The first true generation of American Muslim women--those who have always identified as both American and Muslim--offers writings drawn from their from diverse experiences and perspectives. Contributors include Sarah El-Tantawi and Asra Nomani.The first true generation of American Muslim women--those who have always identified as both American and Muslim--offers writings drawn from their from diverse experiences and perspectives. Contributors include Sarah El-Tantawi and Asra Nomani.Read Less
It has been said there are as many paths to God as there are individual souls. Living Islam Out loud is a collection of essays written by American Muslim women about their experiences in searching for God. The editor?s intention is to ?humanize American Muslim women to our fellow citizens of the world.? For many of the essayists, including the editor, ?alienation from the mainstream Muslim community was a perquisite to our personal transformation.? She notes that each culture comes with its own interpretation of Islam but these women are all looking for ?a more gender equitable and humanistic Islam.? In many of these ?soul journeys? the contributor is also ?searching for the divine feminine in Islam.? Three criteria had to be met for an author to be included: 1) ?she must have been raised as a Muslim in America,? 2) she must be ?contributing to public life in an extraordinary way,? and 3)?she must possess the will and the courage to share honestly the experiences that shaped her life.? The editor leads off with her own story of her parents? conversion to Islam and being raised a Muslim. She was raised with cultural baggage that caused her to endure a bad marriage for longer than necessary. One young woman writes of being raised in the Desi culture and finding out that ?our parents? affiliation with Islam? about which some had little knowledge, was a way of holding onto their homelands of South Asia. Is that any different than most immigrant cultures which have congregated around ethnic churches until the second and third generations have moved away? She discusses the establishment of a dichotomy, ?God?s Way or Satan?s way? which really meant parent?s way or Satan?s way, as ?militant Islam in the kindest and most innocent of ways.? She continues with ?[m]y understanding of Islam was limited to my community?s teachings,? which essentially meant women being treated as chattel. This woman also had failed marriages, fell away from Islam and then returned to a more inclusive Islam. The ?Black, American, Muslim? historian tells of being raised in the Nation of Islam and then running into Muslim gender discrimination when she first left home. In the introduction to the section on Love the editor notes that no one wants to talk about sex and sexuality and this attitude breeds dysfunction. A poem on interracial marriage begins the section. A Palestinian American woman tells of how she internalized the community?s attitude that a ?being a quiet and demure girl was the path to being a respectable and pure woman.? This led her into a traumatic first marriage. However, since her divorce she realizes she has been given a second chance. This essay is followed by one that goes against the ideology is that a Muslim man can marry a non-believer but a Muslim woman can only marry a Muslim man. It is about a Muslim woman who is happily married to a non-believer, i.e. non-Muslim. In ?Fumbling Toward Ecstasy? the essayist discusses sexuality and the problem of not discussing it. She doesn?t believe the ?reality of many Muslim women [male primacy] is true Islam which is one of gender equity. A lesbian?s essay concludes the section and provides insight into that which is not discussed. A poem thatt starts as a woman is trying to pray leads into a discussion of hijab and is a good link between the sections on sexuality and faith. An activist from Harlem is the next essayist. She uses a quote from the Prophet Mohammed to set the theme ? if one sees an evil action do something to correct it. Her essay is one of constant activity to improve herself, her community and humanity. Morgantown, W.Va. is the scene of the next essay. Betrayed by her Muslim boyfriend, this contributor faced the stigma of being an unwed mother and fought for the ability of women to enter the mosque by the front door and pray in the main hall, just like the men. This essay is a discussion of her fight against gender discrimination. It is followed by two Islamic Bills of Rights for Women, one for the Mosque, the other for the Bedroom. The last section is entitled ?Soul Journeys.? In the lead essay the writer is asking ?Where and what is Islamic purity? Where and what is the truth?? and ?how does it relate to my searching soul?? She reviews her childhood experiences that ?emphasized punishment, ritual for ritual?s sake, and superstitution misunderstood as religion.? She notes the obvious reference to patriarchy in the Qur?an. Eventually she finds a ?clearing? that frees her from her past while retaining Islam. In ?Siren Song? a performer who had believed that ?my desire to share my creativity with others was at odds with my identity as a Muslim woman? because she had been taught that ?women and performance do not mix.? She found her voice by a different interpretation of Islamic strictures. A poem about one of the divine women in Islam?s history separates this from the last essay. ?My Son the Mystic.? This essay is by the mother of an autistic boy. The meaning for this woman?s life ?originated from the maternal womb.? She had strictly followed conservative Islamic requirements, complying with the teaching that anything that might attract a man, including the voice, should be concealed. Why, she wondered, after following all the rules was her son autistic? She turned to the ?outside? community when her local Muslim community provided only the common clichés to her question. The book ends with another poem, ?My Sister?s Prayer.? Unlike the book ?American Islam,? this book is a collection of essays written by different women. Each has her own story but with a common thread, a search for God. It is a must read for all desiring to understand issues American Muslim women face and how some young women addressed them.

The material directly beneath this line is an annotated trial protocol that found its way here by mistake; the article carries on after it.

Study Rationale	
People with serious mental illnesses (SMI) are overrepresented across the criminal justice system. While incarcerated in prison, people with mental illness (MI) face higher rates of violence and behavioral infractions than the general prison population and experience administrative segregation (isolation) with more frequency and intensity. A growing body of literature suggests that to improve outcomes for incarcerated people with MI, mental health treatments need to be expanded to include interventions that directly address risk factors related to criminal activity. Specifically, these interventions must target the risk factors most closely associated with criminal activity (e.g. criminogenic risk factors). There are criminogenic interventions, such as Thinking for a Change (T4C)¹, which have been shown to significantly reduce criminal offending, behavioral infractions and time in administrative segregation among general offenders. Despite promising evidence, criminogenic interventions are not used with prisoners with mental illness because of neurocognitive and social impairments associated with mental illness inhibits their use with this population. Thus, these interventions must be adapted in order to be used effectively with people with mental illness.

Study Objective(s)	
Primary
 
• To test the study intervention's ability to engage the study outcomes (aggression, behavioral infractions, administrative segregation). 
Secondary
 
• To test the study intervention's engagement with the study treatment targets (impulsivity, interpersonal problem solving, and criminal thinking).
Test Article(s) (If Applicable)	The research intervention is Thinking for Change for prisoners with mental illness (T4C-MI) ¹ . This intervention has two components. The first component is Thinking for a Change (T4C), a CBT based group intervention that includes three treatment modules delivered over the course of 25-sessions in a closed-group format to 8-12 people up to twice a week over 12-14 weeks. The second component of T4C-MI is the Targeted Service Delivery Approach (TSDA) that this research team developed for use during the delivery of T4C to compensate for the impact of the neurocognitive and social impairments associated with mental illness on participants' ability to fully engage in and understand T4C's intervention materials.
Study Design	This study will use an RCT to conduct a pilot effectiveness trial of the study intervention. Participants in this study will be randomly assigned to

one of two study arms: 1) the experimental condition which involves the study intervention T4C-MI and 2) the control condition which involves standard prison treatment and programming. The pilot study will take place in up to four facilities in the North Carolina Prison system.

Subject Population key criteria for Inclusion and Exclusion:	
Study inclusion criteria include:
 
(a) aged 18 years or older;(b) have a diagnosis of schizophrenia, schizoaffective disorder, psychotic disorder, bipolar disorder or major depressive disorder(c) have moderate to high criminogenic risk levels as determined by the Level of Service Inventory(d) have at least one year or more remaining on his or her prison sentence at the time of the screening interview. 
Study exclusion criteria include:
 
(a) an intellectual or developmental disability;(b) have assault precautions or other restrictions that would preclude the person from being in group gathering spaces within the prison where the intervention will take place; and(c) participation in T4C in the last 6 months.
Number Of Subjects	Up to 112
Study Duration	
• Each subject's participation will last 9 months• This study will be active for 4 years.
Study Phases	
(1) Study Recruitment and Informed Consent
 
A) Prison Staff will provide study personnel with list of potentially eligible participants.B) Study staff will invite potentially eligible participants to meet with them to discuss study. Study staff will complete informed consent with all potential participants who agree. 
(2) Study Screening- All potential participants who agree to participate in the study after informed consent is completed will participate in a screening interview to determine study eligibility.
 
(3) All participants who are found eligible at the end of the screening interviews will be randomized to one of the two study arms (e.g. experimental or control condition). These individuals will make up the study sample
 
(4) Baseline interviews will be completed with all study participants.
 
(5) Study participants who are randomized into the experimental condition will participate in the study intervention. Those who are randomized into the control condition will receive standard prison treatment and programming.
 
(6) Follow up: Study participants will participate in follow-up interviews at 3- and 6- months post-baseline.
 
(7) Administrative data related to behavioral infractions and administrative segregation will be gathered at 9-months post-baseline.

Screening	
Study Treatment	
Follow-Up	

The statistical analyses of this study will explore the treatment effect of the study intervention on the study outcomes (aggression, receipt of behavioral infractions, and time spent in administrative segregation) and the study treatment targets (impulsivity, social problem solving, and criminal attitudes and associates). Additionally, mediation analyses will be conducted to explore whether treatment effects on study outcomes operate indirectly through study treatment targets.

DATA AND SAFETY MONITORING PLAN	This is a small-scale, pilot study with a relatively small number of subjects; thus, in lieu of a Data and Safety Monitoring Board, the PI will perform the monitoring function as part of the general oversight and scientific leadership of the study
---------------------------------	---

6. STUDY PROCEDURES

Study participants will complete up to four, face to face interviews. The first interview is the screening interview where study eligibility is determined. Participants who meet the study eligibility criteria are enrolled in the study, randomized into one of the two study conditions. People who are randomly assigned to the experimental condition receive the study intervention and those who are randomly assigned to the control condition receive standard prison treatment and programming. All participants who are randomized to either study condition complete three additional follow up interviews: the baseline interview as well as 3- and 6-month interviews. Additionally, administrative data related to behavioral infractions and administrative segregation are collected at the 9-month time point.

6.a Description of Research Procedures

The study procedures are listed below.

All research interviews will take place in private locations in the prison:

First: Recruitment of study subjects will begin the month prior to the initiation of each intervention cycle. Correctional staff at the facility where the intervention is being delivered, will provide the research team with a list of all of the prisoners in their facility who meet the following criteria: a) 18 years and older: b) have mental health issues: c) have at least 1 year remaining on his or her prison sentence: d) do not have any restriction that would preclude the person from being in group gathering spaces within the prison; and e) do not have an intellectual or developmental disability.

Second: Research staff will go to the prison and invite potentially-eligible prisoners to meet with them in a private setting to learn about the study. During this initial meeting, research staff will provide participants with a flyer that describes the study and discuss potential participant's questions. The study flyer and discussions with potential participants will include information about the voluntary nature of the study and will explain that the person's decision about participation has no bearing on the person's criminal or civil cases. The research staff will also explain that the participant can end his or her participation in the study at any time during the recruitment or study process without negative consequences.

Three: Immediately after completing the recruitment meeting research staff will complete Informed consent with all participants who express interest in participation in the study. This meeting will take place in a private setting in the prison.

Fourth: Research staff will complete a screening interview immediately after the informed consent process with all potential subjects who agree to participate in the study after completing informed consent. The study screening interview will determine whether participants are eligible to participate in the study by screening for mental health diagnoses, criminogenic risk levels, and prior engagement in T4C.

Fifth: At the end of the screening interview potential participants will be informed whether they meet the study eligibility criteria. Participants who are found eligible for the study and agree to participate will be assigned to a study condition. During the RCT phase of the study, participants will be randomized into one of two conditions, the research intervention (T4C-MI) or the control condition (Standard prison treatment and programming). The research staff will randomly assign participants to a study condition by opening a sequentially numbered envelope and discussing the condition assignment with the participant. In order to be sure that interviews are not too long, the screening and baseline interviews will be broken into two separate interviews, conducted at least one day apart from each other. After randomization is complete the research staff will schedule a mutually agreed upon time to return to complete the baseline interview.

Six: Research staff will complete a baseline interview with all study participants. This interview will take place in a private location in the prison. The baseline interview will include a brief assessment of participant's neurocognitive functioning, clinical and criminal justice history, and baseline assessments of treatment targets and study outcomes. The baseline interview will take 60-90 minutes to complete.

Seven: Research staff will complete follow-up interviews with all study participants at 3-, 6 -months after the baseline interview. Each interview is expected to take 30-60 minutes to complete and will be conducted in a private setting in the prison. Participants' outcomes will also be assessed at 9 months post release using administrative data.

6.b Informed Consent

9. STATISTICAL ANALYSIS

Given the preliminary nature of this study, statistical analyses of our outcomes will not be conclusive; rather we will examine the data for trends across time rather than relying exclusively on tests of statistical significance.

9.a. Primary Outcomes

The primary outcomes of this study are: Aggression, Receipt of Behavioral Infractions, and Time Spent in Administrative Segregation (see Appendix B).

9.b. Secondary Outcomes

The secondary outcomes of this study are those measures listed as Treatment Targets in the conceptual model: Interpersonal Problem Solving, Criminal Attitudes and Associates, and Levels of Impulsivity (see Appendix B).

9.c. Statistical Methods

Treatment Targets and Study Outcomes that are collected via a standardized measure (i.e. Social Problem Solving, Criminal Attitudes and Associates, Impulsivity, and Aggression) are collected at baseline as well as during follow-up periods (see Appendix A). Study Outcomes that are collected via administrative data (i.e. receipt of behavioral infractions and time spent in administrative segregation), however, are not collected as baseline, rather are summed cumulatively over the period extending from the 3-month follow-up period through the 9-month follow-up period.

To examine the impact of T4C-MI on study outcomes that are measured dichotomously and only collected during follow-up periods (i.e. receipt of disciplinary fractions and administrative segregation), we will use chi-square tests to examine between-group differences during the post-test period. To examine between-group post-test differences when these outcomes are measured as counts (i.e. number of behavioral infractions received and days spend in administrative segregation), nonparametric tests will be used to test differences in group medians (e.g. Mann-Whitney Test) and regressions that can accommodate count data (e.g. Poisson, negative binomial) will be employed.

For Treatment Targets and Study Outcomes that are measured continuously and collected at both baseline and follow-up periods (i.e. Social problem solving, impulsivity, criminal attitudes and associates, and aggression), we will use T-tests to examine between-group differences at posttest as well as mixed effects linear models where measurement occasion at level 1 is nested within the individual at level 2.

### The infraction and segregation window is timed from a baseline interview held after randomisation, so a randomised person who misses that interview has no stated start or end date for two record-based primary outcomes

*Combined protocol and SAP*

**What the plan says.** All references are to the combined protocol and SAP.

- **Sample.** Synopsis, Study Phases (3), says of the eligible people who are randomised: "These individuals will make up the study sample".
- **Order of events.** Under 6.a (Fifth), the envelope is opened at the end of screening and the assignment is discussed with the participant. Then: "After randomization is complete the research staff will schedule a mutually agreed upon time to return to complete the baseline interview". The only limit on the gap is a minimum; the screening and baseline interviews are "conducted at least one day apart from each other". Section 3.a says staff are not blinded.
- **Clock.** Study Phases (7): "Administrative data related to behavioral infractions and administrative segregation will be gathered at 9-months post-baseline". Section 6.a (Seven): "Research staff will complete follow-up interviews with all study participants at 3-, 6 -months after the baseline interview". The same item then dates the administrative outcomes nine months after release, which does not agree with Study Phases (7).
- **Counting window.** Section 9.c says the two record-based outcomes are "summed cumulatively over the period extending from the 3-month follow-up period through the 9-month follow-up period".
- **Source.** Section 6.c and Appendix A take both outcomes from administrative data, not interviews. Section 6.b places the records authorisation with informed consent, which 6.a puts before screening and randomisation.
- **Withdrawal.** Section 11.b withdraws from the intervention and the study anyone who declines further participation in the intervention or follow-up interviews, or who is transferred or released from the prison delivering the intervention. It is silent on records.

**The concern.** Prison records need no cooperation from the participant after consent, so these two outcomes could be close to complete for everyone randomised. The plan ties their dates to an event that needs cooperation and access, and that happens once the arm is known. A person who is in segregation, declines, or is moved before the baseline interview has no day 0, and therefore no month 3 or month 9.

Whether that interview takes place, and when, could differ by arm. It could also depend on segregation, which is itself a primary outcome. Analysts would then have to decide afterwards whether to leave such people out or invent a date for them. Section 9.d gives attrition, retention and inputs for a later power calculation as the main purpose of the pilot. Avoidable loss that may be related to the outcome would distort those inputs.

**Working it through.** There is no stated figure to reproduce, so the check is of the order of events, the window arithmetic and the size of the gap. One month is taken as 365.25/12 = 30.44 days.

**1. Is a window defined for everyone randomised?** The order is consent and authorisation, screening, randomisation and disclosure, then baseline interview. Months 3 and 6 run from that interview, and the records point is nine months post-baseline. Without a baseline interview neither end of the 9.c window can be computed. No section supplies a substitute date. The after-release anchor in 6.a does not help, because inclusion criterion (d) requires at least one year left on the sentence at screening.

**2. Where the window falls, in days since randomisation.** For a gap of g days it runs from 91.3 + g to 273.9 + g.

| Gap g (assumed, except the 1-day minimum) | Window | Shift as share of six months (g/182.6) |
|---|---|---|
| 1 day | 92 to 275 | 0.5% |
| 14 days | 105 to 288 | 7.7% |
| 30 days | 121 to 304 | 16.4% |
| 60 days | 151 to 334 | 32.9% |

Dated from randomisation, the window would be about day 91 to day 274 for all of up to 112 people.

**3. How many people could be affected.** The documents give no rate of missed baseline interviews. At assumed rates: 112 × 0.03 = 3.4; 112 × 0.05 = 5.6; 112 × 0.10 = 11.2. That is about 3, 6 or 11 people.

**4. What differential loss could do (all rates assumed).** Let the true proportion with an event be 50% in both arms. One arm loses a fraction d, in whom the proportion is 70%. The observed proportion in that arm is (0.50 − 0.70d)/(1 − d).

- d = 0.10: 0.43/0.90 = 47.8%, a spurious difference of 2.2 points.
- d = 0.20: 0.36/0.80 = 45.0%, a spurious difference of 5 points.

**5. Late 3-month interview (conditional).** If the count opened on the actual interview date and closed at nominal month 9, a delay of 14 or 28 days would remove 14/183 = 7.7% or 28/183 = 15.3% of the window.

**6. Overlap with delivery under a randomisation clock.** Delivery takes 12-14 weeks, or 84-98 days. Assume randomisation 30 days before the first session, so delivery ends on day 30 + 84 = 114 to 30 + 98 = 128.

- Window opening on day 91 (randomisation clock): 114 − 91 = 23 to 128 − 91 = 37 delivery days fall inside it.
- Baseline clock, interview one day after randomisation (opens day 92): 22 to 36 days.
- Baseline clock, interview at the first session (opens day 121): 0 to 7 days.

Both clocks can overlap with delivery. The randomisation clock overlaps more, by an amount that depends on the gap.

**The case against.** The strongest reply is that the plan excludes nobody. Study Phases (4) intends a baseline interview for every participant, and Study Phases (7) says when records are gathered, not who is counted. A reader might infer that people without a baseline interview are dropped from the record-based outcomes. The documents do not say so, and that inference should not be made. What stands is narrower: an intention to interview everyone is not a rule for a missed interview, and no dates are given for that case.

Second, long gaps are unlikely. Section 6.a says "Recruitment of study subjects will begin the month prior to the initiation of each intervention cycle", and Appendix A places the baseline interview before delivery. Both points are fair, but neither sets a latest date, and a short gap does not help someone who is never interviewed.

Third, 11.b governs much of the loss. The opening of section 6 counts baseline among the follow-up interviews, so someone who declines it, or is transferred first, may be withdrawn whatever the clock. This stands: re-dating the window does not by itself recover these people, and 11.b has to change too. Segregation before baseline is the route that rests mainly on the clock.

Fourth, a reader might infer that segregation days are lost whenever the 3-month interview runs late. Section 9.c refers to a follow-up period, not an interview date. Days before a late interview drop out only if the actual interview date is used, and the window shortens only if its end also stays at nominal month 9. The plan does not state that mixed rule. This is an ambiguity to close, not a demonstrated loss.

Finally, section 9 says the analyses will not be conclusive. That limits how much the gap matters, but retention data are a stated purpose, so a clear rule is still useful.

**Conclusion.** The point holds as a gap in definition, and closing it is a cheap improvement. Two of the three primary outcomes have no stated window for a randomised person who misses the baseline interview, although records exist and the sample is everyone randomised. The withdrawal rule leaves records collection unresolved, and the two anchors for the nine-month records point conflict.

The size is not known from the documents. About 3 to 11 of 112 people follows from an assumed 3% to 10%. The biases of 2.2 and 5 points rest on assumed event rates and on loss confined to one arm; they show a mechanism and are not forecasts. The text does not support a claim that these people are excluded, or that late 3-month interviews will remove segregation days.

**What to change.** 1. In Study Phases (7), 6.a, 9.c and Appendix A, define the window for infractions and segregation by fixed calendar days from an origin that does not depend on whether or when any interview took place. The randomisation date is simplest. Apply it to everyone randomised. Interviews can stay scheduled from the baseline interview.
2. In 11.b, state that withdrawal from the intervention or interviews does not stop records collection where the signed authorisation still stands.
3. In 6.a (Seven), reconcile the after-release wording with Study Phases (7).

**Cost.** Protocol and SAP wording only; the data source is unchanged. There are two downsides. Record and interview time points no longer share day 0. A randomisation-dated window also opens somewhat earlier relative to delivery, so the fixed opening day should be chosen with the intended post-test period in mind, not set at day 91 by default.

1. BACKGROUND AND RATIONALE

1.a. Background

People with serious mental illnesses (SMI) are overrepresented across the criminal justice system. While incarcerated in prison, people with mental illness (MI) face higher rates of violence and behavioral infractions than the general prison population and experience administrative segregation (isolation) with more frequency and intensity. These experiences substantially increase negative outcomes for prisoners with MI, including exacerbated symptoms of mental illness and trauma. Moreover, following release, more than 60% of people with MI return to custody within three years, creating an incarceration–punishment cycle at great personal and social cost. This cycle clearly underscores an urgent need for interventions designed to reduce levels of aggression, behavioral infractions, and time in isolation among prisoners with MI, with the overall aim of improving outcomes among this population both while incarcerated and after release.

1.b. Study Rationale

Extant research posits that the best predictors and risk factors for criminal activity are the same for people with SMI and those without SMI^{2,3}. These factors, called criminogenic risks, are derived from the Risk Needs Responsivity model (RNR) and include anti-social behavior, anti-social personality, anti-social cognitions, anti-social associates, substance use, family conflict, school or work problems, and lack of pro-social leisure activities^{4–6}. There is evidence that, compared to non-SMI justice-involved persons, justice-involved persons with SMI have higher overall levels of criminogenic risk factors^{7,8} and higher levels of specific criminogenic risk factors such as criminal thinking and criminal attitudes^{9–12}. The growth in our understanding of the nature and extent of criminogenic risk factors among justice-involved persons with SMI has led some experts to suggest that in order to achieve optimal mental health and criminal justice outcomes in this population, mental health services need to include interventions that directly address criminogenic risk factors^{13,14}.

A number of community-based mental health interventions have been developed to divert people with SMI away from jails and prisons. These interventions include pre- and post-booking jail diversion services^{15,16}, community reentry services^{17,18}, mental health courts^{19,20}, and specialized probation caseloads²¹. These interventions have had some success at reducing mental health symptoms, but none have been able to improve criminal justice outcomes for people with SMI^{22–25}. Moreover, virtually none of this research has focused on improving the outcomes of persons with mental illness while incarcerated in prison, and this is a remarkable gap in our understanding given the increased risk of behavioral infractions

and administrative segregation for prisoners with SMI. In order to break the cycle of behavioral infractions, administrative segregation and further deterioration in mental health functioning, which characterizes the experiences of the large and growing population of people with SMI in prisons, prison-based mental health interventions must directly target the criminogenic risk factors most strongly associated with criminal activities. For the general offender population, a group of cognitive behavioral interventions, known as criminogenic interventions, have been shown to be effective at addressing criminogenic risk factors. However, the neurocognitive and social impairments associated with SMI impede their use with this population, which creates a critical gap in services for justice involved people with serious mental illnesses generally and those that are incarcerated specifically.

Copyright in bibliographic data and cover images is held by Nielsen Book Services Limited, Baker & Taylor, Inc., or by their respective licensors, or by the publishers, or by their respective licensors. For personal use only. All rights reserved. All rights in images of books or other publications are reserved by the original copyright holders.